Since the dissolution of the Soviet Union at the end of 1991, the U.S. has been able to exert tremendous influence on other nations through its military and economic power. The world no longer was bipolar with the U.S. and the Soviet Union competing for leadership. Instead, it has been a unipolar world under U.S. hegemonic leadership.
In 1997, U.S. neoconservatives created a think tank, Project for the New American Century, to promote and extend American global leadership. In 2000, PNAC issued a report, “Rebuilding America’s Defenses” that called for extending the U.S. global leadership through maintaining the preeminence of U.S. military forces. It was also considered important to deter the rise of a new great-power competitor.
During the period since 1991, the U.S. has represented itself as a benign hegemon. The U.S. mainstream media has worked hard to convince the U.S. public and the world that U.S. actions are for good causes.
The U.S. corporate media tout this era as a continuation of Pax Americana. However, many nations around the world view things very differently. They see, for example, the U.S.-led invasion of Iraq in 2003 that was based on lies as a major war crime that devastated Iraq and led to the deaths of hundreds of thousands of Iraqis. There were no sanctions imposed on the U.S. or its allies for this shocking crime and no call for reparations to help rebuild Iraq.
Moreover, this attack, along with the U.S. involvement in the attack on Libya and its military support for terrorists in Syria, created instability and devastation throughout much of the Middle East.
Illegal use of sanctions
Many countries also question the U.S. use of unilateral sanctions. Currently the U.S. has imposed sanctions on 39 nations including about one-third of the globe’s population. Sanctions not approved by the U.N. Security Council are a violation of the U.N. Charter.
So much for the idea of a rules-based order. Moreover, the U.S. uses secondary sanctions to prevent other nations from trading with the targeted nations. In general, sanctions most severely affect the vulnerable and represent a most cruel form of economic warfare.
Coups overthrowing democracies
These nations also see the U.S. support for coups and attempted coups in many nations, e.g., in Haiti in 2004, in Honduras in 2009, in Ukraine in 2014, and in Bolivia in 2019. In addition, during the past two years, there have been coups and coup attempts in Burkina Faso, Mali, Guinea, Gambia and Mauritania led by U.S. trained military officers.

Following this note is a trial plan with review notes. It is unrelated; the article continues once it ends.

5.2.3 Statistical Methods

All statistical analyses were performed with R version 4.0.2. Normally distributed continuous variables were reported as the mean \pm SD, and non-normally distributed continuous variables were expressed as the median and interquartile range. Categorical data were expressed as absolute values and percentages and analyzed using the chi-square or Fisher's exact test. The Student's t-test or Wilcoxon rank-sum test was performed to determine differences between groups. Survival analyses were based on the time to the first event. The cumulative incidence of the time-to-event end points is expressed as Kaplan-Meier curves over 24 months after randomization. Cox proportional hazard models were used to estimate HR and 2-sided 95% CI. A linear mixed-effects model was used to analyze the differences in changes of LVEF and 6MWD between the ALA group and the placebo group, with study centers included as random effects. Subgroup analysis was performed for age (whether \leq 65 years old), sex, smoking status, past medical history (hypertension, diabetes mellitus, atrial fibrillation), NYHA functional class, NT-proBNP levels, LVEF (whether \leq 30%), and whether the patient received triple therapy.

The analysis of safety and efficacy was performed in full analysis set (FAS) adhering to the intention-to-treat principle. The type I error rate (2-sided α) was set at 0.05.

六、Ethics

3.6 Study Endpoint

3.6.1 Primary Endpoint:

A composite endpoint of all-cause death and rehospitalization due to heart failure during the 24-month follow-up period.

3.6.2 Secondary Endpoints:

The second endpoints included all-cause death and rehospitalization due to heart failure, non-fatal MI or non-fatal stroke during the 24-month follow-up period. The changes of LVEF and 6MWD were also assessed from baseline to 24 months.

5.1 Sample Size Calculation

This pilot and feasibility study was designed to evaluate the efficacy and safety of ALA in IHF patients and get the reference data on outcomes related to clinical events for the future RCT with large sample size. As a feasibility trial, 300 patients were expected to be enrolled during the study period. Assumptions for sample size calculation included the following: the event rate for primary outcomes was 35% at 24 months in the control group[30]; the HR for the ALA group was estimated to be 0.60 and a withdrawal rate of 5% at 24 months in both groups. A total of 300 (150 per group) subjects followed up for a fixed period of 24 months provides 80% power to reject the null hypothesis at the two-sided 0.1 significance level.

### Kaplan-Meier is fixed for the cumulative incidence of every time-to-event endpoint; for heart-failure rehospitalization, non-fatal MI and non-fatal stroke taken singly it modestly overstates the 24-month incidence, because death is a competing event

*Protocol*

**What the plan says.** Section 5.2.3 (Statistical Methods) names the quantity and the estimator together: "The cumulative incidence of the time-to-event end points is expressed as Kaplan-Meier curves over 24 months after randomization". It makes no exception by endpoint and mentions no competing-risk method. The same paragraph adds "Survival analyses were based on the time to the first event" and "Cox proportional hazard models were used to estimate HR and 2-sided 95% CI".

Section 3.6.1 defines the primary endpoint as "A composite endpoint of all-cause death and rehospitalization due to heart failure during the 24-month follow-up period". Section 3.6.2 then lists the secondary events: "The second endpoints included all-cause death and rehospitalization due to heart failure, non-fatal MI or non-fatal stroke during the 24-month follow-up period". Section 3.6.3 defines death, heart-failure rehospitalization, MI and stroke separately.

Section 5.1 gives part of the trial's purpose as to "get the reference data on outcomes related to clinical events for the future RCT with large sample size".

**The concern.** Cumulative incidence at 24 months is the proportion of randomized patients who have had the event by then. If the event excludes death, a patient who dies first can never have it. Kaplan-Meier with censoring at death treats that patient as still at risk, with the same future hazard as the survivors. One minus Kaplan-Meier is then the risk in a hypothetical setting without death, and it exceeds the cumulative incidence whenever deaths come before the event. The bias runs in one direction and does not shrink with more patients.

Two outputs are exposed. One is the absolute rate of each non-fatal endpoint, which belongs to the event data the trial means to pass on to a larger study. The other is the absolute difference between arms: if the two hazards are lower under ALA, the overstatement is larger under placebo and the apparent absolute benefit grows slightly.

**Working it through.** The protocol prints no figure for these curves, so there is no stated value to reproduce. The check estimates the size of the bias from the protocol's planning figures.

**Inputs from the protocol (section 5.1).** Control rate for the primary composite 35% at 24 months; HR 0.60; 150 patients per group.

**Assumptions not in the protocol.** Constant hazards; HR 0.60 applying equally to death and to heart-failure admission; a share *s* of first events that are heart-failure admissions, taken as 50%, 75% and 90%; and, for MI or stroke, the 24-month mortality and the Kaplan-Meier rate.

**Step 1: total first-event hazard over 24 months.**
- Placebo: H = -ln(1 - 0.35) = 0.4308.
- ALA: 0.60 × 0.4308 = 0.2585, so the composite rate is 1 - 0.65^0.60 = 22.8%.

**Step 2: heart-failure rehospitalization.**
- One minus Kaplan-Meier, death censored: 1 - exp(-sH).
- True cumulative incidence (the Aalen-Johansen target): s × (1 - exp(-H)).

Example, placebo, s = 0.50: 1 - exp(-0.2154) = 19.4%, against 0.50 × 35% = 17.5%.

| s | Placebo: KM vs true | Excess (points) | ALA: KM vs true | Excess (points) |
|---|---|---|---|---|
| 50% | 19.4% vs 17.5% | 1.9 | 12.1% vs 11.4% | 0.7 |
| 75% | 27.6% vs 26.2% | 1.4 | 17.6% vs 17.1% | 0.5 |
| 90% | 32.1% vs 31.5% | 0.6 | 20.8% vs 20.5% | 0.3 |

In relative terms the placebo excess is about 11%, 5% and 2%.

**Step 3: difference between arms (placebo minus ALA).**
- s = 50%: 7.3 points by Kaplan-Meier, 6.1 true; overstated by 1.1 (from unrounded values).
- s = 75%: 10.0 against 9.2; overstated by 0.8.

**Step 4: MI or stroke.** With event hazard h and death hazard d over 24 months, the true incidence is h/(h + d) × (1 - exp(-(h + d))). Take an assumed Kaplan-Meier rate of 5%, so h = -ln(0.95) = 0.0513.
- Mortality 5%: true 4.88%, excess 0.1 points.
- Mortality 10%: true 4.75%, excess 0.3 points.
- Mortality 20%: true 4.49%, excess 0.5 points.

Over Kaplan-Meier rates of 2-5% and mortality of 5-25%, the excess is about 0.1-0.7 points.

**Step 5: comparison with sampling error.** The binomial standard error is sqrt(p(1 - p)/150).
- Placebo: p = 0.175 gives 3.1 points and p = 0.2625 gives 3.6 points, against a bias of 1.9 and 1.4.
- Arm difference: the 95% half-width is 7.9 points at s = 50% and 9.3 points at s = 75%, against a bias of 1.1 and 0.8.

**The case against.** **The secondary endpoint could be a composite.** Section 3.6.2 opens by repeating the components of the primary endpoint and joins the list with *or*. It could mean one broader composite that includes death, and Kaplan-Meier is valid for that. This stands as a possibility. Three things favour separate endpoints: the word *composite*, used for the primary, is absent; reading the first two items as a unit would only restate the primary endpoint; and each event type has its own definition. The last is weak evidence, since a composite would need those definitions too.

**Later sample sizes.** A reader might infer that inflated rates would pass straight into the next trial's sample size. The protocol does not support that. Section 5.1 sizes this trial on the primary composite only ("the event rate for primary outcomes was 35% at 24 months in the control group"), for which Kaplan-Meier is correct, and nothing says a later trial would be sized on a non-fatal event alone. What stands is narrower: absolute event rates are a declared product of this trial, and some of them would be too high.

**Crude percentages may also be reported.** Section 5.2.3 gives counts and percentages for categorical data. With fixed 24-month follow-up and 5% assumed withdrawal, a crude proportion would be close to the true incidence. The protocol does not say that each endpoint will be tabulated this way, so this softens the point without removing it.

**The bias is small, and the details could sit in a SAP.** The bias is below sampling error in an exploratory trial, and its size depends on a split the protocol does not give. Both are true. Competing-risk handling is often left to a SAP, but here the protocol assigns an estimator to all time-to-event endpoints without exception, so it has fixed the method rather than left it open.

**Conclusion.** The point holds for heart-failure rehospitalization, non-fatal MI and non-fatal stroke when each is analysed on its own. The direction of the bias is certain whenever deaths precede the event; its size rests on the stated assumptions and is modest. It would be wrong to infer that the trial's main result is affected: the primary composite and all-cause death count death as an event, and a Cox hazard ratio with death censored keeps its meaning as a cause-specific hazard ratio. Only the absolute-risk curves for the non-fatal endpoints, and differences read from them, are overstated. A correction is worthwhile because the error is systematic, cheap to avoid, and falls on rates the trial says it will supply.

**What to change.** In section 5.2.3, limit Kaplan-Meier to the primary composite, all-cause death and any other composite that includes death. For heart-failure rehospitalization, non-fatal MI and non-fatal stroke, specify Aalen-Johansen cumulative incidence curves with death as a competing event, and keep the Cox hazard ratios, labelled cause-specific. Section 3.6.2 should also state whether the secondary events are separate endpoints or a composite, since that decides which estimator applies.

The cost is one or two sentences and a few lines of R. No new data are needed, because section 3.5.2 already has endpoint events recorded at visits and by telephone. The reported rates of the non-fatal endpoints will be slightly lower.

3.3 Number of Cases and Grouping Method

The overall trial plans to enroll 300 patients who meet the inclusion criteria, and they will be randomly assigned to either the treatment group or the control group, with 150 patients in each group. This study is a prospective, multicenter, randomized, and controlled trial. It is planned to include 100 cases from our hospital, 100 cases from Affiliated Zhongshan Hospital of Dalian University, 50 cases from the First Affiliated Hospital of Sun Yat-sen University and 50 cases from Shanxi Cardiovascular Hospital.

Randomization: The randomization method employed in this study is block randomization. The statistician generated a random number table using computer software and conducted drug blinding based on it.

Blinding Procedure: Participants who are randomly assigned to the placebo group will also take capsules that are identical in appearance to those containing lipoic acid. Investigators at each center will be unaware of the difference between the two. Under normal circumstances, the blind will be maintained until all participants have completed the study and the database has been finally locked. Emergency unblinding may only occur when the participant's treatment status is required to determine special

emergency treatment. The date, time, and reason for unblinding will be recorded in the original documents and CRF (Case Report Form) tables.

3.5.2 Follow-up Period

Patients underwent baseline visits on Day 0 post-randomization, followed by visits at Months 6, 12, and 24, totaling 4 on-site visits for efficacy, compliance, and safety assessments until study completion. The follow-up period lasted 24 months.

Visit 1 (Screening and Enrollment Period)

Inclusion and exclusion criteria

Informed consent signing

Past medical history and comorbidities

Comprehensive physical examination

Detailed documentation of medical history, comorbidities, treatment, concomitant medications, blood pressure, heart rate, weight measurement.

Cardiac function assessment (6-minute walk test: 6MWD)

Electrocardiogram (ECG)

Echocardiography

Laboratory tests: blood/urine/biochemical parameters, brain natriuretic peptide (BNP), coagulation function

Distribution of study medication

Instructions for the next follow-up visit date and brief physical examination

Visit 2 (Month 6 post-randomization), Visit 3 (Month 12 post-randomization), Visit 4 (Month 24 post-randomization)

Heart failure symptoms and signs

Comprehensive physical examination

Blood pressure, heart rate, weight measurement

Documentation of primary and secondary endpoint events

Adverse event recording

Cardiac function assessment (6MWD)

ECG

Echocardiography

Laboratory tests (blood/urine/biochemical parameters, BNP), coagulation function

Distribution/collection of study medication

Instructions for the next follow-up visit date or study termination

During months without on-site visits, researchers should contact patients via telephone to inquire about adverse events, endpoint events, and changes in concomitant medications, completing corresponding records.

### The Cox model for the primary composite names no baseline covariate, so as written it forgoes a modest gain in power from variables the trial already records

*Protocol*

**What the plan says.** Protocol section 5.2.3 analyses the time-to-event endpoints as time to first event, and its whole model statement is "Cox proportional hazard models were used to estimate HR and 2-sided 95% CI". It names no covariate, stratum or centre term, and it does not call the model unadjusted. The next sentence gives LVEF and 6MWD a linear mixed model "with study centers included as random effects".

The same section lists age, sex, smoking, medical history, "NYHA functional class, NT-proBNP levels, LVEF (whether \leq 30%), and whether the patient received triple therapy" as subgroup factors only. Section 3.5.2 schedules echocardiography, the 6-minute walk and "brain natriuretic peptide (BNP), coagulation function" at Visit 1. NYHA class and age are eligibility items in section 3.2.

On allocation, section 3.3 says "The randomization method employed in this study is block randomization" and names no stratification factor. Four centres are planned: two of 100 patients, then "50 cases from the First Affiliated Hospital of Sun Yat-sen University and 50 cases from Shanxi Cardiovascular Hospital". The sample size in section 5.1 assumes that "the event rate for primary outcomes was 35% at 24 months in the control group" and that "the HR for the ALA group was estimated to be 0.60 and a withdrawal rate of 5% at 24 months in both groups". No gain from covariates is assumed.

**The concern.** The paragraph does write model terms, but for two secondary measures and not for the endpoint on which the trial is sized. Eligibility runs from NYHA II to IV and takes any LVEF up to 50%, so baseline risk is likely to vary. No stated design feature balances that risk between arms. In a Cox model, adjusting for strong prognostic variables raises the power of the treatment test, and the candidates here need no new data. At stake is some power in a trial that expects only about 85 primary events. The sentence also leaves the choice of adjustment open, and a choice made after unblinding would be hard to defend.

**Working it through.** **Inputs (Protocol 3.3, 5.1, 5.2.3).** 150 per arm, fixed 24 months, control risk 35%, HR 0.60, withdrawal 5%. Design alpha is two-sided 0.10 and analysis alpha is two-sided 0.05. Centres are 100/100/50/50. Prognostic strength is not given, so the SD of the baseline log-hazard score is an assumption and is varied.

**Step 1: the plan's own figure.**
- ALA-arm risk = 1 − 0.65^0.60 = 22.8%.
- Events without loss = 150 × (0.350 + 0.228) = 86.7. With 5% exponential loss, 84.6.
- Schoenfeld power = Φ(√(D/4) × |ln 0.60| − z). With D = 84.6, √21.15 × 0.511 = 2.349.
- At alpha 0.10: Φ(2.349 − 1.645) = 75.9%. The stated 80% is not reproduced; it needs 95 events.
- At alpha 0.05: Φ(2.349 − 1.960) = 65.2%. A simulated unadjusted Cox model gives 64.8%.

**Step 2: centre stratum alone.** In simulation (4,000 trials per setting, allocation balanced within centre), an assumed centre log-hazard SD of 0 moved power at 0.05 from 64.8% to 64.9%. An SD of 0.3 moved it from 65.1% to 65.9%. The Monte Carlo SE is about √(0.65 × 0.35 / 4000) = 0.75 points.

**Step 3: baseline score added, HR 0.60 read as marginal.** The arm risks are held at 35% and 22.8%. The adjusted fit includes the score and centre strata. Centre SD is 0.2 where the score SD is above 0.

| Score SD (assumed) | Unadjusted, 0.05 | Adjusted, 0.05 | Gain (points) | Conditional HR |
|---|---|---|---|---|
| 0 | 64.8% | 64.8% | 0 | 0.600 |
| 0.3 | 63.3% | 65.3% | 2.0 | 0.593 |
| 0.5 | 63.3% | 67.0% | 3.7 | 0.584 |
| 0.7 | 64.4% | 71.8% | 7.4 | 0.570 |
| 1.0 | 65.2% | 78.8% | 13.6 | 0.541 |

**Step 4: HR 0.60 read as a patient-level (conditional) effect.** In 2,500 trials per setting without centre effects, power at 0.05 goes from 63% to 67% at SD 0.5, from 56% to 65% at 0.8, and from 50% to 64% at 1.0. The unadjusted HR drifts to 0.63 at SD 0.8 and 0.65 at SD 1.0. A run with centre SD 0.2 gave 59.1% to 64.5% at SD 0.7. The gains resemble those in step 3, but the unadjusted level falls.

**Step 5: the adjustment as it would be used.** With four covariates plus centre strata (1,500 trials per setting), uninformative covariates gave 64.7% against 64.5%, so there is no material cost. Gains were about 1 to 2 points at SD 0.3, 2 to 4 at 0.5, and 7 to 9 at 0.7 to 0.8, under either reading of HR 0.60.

Protecting war criminals
Nations around the world also see how the U.S. prevents actions to be taken against its allies for their appalling violations of international law. Israel is a prime example, escaping any sanctions for its many war crimes and violations of human rights in the West Bank and Gaza, for its criminal attacks on Lebanon and Syria and for its illegal occupation of the Golan Heights.
These U.S. actions are hardly those of a benign force. For many of the poorer nations, the last three decades of so-called Pax Americana have brought violence, insecurity, poverty and hunger. China is the exceptional nation that has experienced improvement in the quality of life for hundreds of millions of its people.
Moreover, given the U.S. attacks on Iraq and other countries, people around the world are angry about U.S. hypocrisy over sanctions on Russia for its criminal invasion of Ukraine. For example, most nations strongly condemned the Russian attack, but countries, including much of Asia, Africa and South America with the majority of the world’s population, do not support the U.S. sanctions on Russia.
Deterring a competitor
The Russian attack on Ukraine follows eight years of ongoing fighting between Ukrainian nationalist forces and Ukrainians who rejected the 2014 U.S.-supported coup. This Ukrainian coup overthrew a democratically elected government and, unsurprisingly, the new coup government looked westward, away from Russia.
Insanely, the U.S. intentionally provoked this 2022 Russian attack. Making matters worse, the U.S. has not encouraged Ukraine to find a diplomatic solution to end the destruction and killing. Instead, the U.S. seems willing to sacrifice Ukraine in order to weaken Russia.
A weakened Russia also harms the Russian and Chinese effort to move from a unipolar to a bipolar world. The last three decades show that the U.S. doesn’t follow international law and strongly suggest there must be a force to counter the U.S. hegemon that has done so much damage to the world.